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made, the intellectual world must stand still. Whilst men differ in sentiment, they must debate. What are most of the branches of science but controversy reduced to system ! Truth is one, and eternal. If it possess any value, it ought to be contended for ; indeed, if it be not contended for, it will inevitably be lost. To condemn controversy, then ; what is it but to say that truth is not more valuable than error! Labor is the destiny of man. His mind, no more than his body, can be nourished without effort. Not more certain is it that weeds will overrun and choak a neglected field, than that error will spring up, and spread every where, unless firmly and perseveringly opposed. The moral, not less than the physical soil, must be cultivated with incessant care.
Controversy rouses the human mind into action ; sharp. ening and invigorating its powers. Truths, which are made the subject of discussion, are always better understood, and their importance more correctly estimated. That liberality, which places all opinions upon a level, is a false liberality; indicating, in the mind which it sways, a much stronger love of ease, than of duty. Where such spirit prevails, the characteristic doctrines of the gospel must soon be forgotten, or despised. Look at the immortal works, in defence and illustration of divine truth, which learned men have produced! We owe these to the spirit of enquiry ; and, if that strong dislike to religious controversy, which appears to be now so prevalent, had governed the conduct of Christian scholars, we might, even at this day, have been groping in the darkness of papal idolatry and superstition.
Consider, for a moment, the incomparable writings of the DIVINES of the CHURCH OF ENGLAND. How do they enrich the republic of letters! What an impregnable bul. wark do they oppose to the assaults of infidelity! What a clear and splendid light do they shed upon the whole system of revealed truth! At one period, you find these unrivalled scholars contending, with all their zeal, against the errors and corruptions of popery; at another, enforcing the obligation of Christian morals, against the fanatical opinion which exalted faith, at the expense of works; and, of late, how triumphantly have they vindicated the great doctrines of the divinity of the Savior, and of his meritorious sacrifice and death, which lie at the very foundation of the whole Christian scheme! At all periods, you see them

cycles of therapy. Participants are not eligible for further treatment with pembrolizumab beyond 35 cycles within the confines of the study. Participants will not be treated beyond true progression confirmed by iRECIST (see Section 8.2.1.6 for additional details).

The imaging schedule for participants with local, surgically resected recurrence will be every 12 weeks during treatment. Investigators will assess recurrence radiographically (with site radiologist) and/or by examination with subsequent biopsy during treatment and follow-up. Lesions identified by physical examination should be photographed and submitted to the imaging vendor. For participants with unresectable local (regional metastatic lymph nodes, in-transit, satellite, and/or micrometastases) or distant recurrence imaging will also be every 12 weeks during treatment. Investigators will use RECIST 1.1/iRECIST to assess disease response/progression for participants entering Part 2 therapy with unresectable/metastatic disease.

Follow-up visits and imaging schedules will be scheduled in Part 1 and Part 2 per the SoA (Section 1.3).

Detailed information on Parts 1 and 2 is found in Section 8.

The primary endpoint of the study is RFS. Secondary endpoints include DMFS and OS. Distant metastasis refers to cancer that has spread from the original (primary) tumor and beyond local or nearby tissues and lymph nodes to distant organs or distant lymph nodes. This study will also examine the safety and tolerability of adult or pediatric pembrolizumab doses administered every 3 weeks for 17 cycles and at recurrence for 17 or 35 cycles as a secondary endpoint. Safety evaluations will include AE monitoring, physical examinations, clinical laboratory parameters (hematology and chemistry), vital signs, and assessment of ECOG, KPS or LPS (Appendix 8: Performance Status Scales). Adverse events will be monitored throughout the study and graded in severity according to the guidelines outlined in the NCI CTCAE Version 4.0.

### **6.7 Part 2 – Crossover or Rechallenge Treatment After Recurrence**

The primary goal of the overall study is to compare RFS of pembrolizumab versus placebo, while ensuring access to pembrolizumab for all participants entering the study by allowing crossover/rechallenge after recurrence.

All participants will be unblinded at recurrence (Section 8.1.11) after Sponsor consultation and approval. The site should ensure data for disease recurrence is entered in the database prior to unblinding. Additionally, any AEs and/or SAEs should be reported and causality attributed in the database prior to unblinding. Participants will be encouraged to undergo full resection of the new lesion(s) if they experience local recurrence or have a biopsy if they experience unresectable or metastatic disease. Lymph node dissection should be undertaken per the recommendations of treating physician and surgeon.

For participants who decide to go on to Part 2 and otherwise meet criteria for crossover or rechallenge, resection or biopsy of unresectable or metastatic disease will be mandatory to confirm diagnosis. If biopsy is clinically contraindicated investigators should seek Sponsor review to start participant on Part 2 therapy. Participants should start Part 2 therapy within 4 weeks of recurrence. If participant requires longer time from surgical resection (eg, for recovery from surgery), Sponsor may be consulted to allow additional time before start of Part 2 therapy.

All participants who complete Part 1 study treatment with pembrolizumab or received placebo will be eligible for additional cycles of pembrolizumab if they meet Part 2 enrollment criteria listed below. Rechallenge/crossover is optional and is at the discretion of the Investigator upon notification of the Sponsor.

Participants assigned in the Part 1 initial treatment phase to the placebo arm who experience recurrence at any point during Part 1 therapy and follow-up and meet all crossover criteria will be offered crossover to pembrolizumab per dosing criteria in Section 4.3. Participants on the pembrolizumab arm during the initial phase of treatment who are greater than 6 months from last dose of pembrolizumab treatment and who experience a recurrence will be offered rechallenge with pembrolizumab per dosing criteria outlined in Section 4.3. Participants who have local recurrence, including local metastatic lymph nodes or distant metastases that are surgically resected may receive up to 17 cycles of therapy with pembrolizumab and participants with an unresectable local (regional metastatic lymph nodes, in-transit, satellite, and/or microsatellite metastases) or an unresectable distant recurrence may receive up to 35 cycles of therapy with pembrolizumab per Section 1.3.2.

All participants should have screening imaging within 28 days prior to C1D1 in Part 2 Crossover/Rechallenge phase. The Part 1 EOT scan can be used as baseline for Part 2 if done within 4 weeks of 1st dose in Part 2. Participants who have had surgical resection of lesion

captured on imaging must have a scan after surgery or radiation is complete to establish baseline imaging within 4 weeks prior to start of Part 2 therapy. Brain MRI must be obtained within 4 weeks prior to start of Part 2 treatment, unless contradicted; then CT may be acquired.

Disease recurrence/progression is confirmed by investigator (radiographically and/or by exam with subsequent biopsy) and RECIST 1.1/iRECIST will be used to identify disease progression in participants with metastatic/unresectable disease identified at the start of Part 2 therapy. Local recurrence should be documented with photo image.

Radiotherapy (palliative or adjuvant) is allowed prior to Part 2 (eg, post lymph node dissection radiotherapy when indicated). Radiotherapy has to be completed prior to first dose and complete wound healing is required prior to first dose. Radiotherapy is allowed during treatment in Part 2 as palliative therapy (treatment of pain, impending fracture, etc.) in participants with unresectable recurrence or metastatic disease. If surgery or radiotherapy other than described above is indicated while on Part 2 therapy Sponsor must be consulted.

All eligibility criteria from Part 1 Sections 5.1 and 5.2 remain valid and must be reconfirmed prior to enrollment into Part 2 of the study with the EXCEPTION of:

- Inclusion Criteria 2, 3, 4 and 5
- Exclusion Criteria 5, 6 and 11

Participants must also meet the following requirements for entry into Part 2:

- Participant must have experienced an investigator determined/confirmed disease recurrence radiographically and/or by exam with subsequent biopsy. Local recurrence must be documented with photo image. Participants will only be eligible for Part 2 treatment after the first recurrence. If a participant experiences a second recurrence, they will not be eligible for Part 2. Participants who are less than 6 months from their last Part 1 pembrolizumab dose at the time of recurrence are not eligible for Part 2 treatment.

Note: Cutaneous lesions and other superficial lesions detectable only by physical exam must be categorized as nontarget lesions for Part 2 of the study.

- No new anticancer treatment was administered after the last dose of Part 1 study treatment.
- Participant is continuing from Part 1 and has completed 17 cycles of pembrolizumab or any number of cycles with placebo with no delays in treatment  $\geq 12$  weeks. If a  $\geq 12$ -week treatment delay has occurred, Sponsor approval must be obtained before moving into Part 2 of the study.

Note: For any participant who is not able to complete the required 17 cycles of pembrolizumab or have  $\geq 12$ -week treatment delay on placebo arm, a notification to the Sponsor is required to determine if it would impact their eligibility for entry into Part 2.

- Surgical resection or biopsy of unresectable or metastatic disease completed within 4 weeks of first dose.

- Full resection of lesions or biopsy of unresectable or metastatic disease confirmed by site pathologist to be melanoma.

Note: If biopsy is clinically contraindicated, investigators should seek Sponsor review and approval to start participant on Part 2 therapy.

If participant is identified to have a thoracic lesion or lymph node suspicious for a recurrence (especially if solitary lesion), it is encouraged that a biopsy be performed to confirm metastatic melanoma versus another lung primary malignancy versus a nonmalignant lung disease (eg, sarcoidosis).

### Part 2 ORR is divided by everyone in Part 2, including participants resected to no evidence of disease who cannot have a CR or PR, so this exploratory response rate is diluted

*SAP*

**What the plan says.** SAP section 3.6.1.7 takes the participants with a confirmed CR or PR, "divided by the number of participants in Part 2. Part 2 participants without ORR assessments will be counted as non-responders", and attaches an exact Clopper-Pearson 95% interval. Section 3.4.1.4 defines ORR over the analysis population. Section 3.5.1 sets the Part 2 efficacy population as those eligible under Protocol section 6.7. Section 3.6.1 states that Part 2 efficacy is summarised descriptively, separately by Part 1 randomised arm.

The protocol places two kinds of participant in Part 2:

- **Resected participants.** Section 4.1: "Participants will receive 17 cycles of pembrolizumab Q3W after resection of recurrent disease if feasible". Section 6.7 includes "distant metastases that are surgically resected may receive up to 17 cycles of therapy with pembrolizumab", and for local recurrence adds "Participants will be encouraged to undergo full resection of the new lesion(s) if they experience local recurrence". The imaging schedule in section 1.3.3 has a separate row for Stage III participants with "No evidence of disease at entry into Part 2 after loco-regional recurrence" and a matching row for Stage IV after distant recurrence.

illustrating the sense of scripture; explaining the particular nature of its language; pointing out the superior excellence of its moral system ; and unfolding those evidences which irresistibly establish the divinity of its origin.
Such have been the fruits of controversial discussion.
As long as we value truth, we must contend for it. Striving, and striving incessantly, is the condition on which it is possessed. Man was intended for activity. Vigorous and persevering exertion, therefore, is rendered necessary to the acquisition and enjoyment of every important blessing.
The scriptures speak, on this subject, a plain and a strong language; expressly commanding us to “ hold fast the form of sound words,” and “ earnestly to contend for the faith once delivered to the saints.” This, like every other injunction of holy writ, is founded in a deep knowledge of the state of the world, and of the nature of man. Truth will be opposed; religion will be abused and ridiculed ; and, unless you contend, and contend earnestly, you will lose both the one, and the other.